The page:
Science at the World Cup: Tourette's Syndrome and Vuvuzelas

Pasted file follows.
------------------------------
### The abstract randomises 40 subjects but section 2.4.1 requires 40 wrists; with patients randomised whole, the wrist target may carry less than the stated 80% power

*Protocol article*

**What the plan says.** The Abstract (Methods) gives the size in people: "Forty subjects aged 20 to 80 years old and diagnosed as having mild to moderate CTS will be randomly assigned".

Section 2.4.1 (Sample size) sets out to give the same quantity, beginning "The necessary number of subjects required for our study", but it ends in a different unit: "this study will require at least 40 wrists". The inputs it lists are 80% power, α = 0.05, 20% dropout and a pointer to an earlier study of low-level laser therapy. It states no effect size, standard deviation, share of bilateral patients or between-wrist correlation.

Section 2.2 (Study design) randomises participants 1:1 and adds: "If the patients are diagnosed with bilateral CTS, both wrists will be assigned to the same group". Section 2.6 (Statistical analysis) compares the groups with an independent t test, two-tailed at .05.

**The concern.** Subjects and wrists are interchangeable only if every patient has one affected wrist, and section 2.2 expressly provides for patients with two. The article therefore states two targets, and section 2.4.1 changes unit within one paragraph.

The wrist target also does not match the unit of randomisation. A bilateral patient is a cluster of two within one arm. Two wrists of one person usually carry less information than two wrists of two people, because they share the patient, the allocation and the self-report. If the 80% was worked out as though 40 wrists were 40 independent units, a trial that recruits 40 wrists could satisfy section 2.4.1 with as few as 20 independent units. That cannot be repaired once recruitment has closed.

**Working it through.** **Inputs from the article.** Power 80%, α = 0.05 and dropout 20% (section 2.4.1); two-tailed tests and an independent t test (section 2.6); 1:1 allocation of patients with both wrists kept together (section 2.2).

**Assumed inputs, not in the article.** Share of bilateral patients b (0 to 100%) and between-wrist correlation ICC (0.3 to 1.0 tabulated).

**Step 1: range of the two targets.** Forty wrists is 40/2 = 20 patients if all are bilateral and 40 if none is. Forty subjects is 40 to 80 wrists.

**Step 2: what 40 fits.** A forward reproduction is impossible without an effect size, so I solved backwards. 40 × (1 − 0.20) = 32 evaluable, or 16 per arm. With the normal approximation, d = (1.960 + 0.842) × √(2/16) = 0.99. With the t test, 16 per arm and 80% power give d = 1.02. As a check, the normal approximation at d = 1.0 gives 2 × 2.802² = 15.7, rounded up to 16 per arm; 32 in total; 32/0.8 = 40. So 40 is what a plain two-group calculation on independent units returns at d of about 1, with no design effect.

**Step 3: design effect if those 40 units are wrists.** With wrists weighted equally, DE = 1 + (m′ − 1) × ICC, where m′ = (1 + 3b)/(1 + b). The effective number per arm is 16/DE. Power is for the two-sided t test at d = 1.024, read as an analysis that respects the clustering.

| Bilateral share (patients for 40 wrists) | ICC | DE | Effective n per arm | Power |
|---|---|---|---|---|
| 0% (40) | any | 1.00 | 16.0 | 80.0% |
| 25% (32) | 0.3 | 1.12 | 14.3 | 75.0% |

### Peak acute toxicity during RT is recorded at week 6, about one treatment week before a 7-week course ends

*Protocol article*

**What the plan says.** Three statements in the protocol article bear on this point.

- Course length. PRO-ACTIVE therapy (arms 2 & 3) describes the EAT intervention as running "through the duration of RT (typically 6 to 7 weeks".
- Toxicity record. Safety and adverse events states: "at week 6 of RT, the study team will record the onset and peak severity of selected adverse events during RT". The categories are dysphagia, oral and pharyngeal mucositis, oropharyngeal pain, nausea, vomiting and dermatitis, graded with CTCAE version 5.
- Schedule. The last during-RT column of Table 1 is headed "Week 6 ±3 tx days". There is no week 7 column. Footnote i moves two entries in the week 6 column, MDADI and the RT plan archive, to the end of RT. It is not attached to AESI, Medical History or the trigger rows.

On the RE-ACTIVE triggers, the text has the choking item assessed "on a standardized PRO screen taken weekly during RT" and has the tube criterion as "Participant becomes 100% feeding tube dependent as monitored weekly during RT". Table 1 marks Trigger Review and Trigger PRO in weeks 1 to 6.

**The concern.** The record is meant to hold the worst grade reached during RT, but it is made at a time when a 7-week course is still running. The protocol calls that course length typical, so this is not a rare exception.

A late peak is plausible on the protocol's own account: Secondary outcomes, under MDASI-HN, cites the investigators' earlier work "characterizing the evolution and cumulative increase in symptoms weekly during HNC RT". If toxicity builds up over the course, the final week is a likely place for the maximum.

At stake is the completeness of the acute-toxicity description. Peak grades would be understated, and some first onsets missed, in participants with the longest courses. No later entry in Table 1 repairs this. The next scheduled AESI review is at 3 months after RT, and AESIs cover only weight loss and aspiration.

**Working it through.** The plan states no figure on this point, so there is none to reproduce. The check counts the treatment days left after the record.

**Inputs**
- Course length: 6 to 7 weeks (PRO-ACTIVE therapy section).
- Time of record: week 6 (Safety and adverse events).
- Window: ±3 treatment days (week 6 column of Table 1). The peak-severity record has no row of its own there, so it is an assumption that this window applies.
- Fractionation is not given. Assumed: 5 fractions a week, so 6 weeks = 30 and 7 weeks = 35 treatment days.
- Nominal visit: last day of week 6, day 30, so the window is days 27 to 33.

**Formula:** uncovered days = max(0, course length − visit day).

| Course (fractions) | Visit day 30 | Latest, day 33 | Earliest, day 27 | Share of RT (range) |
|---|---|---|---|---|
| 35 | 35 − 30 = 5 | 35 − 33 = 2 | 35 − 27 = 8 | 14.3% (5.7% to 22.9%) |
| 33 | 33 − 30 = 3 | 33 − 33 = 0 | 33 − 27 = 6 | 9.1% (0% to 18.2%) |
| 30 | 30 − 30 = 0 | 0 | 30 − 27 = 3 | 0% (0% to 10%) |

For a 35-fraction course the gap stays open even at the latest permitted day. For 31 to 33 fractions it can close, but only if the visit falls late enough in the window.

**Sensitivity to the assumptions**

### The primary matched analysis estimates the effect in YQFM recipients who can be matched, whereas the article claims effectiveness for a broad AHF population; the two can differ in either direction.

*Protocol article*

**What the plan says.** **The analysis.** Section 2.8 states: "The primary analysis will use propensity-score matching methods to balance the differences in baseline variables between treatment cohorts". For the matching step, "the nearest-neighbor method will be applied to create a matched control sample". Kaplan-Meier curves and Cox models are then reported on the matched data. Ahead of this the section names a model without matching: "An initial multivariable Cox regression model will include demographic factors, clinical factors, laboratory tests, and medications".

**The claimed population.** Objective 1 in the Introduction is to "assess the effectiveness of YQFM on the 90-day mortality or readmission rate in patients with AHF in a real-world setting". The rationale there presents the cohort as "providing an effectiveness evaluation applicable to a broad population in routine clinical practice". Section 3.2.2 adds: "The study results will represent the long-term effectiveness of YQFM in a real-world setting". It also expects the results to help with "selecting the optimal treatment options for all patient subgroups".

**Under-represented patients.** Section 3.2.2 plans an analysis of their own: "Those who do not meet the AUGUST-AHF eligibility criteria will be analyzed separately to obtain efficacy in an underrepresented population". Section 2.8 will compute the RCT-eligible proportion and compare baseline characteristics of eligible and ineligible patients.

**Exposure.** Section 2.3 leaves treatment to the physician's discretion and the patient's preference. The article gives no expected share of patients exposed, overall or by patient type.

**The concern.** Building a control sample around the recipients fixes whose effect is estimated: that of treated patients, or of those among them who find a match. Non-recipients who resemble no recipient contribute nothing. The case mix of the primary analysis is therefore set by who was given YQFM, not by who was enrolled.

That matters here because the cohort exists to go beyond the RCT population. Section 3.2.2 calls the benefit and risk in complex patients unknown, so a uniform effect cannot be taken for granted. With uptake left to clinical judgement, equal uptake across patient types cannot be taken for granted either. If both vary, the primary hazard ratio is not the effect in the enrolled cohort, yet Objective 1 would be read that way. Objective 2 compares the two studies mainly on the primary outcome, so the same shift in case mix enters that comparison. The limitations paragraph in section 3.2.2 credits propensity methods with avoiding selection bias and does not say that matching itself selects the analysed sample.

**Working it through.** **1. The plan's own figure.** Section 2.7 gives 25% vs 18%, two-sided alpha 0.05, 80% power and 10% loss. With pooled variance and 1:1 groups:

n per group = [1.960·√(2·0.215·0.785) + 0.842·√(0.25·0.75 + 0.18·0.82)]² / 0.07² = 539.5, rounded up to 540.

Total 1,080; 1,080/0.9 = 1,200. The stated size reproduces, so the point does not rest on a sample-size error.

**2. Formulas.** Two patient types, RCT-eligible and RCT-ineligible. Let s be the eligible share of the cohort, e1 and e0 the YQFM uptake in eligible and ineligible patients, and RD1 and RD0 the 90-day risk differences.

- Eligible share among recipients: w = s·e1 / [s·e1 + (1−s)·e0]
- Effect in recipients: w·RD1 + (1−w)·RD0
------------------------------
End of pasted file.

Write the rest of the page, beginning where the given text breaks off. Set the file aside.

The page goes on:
Team USA's World Cup dreams may have been dashed by Ghana over the weekend, but there's nary a bad word to be said by the performance of its goalkeeper, Tim Howard, who again proved he's capable of hanging with his peers from the global soccer powerhouses. But besides his spectacular saves, the one thing World Cup coverage has brought to our attention is that Howard has Tourette's Syndrome, a disorder of the nervous system that causes involuntary movements and would seem to disqualify one from an occupation where precise muscle control is paramount. But as our neurobloggers David Dobbs and Jonah Lehrer show, there may be neurological advantages associated with Tourette's that might be at work to improve Howard's timing. And what would a World Cup Buzz be without a nod to the buzzer of the moment, the vuvuzela? Courtesy of Matt Srpinger at Built on Facts, we see that the principle behind laser safety goggles can be applied to neutralize the vuvuzela's uniquely terrible sound.

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